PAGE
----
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US’ Black population being transformed by migration – Pew research

4 February 20220 comments

A new study had revealed the growth and diversity of America’s black population which is becoming more culturally vibrant because of migration.

A study by the Washington-based think tank The Pew Research Center has examined the size and characteristics, as well as the projected future growth of the US’ Black population.

Ten per cent of black people in the US are immigrants, the Pew Center research found, with the number of Black immigrants living in the country reaching 4.6 million in 2019, up from roughly 800,000 in 1980.

This increase accounted for 19 per cent of the growth in the overall Black population, which increased by 20 million during the same period. It is expected to reach 9.5 million by 2060, a third of whom will be migrants.

As well as the 12 per cent of Black people who were born in a foreign country themselves, roughly 9 per cent are second-generation Americans.

“Combined, these two groups account for 21 per cent of the overall Black population – comparable to the share among Americans overall, but lower than the share among Hispanics or Asian-Americans and Pacific Islanders,’ the Pew study said.

More than half of Black immigrants, or 58 per cent, arrived in the US after 2000. Roughly three-in-ten (31 per cent) came to the US between 2010 and 2019, and a little over a quarter (27 per cent) immigrated between 2000 and 2009. Among all US immigrants, by comparison, about half have immigrated to the country since 2o00, including a quarter who did so between 2010 and 2019 and another quarter who did so between 2000 and 2009.

“Among Black immigrants, the year of immigration differs by birth region. African-born Black immigrants stand out for their more recent arrival in the US: Three-quarters immigrated in 2000 or later, with over four-in-ten (43 per cent) arriving between 2010 and 2019 alone. Black immigrants born in other regions – the Caribbean, Central America or Mexico, or South America – came to the US earlier than their African-born counterparts, on average, with majorities of all three regions arriving before 2000,’ the Pew research found.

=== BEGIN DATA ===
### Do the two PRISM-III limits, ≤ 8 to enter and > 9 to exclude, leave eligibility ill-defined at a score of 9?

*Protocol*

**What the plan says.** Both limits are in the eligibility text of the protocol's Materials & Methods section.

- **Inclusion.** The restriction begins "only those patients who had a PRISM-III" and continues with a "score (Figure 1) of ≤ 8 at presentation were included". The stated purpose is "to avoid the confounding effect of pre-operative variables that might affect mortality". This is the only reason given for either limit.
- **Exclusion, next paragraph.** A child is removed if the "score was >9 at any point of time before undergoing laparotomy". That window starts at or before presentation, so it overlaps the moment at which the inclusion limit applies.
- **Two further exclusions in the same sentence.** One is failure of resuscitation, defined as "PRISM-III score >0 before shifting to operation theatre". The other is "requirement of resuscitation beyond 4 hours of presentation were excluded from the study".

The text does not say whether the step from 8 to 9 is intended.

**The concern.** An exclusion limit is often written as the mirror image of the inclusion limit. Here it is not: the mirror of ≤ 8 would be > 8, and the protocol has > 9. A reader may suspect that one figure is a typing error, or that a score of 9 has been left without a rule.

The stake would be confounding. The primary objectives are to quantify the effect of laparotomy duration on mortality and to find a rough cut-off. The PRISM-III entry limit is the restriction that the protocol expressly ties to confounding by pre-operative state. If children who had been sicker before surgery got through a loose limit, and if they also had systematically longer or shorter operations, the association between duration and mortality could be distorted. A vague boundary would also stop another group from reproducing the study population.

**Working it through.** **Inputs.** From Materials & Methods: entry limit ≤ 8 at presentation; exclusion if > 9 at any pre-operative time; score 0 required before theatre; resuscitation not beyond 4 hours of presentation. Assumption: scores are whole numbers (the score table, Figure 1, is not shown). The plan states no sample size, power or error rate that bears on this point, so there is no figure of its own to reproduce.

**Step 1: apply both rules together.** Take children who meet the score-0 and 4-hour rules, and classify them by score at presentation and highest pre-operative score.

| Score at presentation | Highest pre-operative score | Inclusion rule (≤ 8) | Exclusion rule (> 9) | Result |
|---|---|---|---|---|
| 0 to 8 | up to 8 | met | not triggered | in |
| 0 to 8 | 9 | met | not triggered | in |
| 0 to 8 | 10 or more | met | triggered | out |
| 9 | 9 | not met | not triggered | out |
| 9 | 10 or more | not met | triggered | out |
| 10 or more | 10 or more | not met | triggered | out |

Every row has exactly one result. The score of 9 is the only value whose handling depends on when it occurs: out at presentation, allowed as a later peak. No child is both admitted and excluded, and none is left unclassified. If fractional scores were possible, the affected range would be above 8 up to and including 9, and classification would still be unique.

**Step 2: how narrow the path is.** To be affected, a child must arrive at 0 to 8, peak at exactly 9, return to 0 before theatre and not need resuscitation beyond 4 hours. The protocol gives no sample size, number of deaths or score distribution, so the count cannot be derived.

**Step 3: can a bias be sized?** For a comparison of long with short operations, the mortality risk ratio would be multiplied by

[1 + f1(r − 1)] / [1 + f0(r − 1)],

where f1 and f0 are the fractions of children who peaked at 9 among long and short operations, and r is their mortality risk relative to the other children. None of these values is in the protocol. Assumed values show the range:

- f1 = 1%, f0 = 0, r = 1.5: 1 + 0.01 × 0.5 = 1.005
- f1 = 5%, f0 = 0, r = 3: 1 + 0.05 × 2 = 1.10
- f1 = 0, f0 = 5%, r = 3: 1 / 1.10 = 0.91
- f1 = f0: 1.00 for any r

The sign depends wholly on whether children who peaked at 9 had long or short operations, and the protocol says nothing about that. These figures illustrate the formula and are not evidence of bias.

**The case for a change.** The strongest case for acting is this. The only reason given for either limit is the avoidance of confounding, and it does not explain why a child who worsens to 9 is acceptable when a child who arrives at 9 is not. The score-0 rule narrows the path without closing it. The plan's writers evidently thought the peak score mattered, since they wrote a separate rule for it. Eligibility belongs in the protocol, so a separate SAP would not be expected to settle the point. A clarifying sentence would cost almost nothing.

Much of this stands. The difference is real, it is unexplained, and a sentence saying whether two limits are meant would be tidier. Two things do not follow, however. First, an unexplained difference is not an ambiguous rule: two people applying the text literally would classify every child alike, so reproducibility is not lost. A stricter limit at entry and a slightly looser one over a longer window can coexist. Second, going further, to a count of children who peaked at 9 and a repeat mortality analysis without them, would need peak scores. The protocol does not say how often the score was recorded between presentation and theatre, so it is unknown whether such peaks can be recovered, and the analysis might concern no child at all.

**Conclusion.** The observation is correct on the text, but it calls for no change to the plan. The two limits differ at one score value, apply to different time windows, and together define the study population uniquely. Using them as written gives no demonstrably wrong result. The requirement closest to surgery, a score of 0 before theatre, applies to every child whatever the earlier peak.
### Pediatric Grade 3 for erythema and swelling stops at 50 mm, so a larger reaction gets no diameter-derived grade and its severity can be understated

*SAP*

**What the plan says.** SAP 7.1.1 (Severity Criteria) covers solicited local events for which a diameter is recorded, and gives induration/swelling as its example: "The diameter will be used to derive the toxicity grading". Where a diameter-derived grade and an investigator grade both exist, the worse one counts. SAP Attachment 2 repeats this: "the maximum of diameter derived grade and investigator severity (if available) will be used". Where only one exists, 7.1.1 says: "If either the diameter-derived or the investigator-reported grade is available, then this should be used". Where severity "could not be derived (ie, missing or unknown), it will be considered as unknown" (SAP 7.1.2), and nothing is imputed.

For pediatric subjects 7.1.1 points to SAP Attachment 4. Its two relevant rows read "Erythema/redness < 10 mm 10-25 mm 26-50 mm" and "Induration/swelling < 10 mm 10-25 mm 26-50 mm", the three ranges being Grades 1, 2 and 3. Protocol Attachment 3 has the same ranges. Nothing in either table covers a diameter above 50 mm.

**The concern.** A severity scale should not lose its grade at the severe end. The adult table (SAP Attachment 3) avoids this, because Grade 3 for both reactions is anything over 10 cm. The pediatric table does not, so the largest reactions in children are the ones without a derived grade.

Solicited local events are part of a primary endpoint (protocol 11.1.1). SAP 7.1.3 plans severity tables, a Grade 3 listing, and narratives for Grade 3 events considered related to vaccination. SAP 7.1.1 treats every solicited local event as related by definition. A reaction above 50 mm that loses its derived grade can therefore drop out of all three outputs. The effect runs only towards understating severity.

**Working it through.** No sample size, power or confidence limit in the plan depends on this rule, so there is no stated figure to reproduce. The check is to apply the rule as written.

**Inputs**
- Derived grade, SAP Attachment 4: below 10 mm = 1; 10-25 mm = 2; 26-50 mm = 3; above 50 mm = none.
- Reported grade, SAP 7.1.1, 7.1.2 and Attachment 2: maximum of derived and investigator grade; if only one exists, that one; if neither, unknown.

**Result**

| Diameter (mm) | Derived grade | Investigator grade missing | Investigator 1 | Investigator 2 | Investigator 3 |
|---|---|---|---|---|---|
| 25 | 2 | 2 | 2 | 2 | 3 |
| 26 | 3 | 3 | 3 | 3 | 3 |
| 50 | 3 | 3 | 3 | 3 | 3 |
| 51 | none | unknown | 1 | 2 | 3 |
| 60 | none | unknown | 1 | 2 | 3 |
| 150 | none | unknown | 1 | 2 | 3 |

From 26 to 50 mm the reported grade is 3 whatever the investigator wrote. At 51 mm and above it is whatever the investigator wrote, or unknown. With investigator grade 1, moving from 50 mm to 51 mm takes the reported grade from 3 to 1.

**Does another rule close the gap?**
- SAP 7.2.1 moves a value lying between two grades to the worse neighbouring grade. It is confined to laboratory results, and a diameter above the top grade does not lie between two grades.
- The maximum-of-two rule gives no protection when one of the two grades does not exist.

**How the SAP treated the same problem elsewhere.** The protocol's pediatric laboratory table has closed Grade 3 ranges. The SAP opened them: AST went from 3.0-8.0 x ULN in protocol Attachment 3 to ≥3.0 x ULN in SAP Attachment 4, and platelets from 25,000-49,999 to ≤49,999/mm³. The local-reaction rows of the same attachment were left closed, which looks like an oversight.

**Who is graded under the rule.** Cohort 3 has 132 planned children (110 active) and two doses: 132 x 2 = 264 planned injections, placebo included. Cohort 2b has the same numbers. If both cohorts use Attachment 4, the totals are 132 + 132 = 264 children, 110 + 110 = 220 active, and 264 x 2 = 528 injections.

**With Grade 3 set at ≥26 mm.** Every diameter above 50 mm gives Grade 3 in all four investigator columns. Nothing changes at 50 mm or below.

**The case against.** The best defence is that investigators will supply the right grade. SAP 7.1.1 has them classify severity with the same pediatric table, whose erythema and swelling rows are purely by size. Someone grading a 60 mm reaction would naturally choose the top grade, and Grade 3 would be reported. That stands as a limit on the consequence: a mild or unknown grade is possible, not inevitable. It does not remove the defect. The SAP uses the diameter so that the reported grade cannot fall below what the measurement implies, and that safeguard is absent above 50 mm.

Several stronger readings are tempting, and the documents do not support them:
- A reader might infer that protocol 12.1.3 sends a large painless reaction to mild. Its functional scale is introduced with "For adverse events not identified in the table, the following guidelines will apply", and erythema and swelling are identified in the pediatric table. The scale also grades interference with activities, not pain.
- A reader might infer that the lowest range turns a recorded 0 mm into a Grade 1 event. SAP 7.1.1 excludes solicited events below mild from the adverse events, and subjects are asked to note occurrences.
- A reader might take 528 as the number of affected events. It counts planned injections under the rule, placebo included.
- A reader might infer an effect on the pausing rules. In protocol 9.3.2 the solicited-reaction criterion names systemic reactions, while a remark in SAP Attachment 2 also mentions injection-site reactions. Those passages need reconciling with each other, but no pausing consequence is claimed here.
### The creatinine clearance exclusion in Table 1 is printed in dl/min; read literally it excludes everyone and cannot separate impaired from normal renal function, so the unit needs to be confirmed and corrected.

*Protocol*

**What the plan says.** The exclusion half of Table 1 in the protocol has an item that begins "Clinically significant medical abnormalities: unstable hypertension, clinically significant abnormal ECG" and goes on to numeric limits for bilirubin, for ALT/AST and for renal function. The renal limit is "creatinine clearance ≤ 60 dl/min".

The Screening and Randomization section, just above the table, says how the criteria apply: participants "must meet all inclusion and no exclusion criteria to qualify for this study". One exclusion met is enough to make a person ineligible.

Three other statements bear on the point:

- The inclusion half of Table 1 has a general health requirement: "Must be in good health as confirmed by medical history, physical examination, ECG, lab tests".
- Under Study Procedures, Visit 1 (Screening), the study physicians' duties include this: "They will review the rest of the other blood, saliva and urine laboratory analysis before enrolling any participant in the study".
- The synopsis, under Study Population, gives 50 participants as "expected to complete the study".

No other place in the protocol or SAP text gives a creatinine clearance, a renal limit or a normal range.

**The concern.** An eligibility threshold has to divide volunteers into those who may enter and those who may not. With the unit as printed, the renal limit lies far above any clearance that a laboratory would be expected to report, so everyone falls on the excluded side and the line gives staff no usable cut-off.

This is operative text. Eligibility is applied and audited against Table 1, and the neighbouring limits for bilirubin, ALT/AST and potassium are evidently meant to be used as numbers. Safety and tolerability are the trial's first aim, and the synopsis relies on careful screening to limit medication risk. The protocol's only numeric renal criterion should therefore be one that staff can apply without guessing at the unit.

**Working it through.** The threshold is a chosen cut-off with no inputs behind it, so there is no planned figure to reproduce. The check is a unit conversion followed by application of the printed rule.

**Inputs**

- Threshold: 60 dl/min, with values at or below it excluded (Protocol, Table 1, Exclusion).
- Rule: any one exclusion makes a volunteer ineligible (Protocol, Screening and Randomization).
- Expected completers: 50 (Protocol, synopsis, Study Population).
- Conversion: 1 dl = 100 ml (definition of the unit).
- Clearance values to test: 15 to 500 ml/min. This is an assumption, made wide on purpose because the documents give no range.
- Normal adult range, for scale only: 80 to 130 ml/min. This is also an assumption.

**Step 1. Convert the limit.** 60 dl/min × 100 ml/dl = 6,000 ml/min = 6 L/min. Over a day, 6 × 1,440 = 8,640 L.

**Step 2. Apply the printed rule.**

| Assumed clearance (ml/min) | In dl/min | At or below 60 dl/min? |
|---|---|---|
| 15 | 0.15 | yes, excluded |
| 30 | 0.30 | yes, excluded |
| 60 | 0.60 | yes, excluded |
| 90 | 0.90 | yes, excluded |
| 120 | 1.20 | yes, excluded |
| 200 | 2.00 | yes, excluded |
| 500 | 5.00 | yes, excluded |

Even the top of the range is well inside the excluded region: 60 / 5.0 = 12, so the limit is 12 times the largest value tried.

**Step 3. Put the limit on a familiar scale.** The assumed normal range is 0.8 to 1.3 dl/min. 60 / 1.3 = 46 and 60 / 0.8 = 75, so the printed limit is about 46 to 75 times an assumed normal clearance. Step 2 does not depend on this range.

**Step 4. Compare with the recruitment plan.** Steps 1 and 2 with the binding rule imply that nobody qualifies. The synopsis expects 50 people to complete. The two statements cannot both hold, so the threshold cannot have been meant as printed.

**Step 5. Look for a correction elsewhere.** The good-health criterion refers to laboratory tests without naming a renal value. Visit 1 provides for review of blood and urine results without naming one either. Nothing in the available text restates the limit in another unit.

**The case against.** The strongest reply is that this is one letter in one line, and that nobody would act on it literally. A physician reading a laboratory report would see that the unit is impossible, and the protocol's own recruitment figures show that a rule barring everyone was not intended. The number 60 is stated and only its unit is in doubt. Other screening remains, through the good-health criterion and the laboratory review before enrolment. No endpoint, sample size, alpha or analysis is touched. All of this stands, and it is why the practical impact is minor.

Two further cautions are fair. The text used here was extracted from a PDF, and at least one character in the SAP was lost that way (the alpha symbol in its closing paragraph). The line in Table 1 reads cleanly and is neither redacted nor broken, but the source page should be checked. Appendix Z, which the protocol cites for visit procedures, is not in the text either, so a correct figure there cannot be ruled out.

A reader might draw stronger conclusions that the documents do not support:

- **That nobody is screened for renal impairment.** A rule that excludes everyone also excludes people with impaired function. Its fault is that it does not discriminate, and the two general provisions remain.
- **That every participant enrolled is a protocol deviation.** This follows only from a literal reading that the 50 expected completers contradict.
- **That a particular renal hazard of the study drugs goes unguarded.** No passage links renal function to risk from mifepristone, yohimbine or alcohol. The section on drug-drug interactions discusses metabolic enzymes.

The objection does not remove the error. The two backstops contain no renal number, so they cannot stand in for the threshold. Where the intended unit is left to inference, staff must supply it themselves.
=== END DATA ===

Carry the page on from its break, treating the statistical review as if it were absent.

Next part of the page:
Africa has accounted for the fastest growth in the US Black immigrant population, but the Caribbean remains the largest origin region. Together, these two regions accounted for 88 per cent of all Black foreign-born people in the U.S. in 2019.

“Between 2000 and 2019, the Black African immigrant population grew 246 per cent, from about 600,000 to two million. As a result, people of African origin now make up 42 per cent of the country’s foreign-born Black population, up from just 23 per cent in 2000,” the report said.

The Caribbean remains the most common region of birth for US Black immigrants. Just under half of the foreign-born Black population was born in this region with 46 per cent.

The report found a growing share of Black immigrants now have a university degree or higher.

“Between 2000 and 2019, the share of Black immigrants with at least a bachelor’s degree has increased faster than among other populations in this analysis. Nearly a third of Black immigrants ages 25 and older (31 per cent) had at least a bachelor’s degree in 2019, up from 21 per cent in 2000,” the report said.

“This 10 percentage point increase was larger than the increase among the Black US-born population (8 points), the entire US-born population (9 points) and the entire immigrant population (9 points),” it said.

Overall, Black immigrants earn college degrees at a similar rate to all US immigrants – 31 per cent vs 33 per cent among those 25 and older in 2019, the Pew study found.

New York City has the largest Black immigrant population of any metropolitan area, numbering about 1.1 million in 2019, the report found. 

Miami as the second-largest such population, with roughly 490,000, followed by the Washington, DC, area, home to roughly 260,000.

The other top metro areas for Black immigrants include Atlanta, Boston, Houston and Dallas.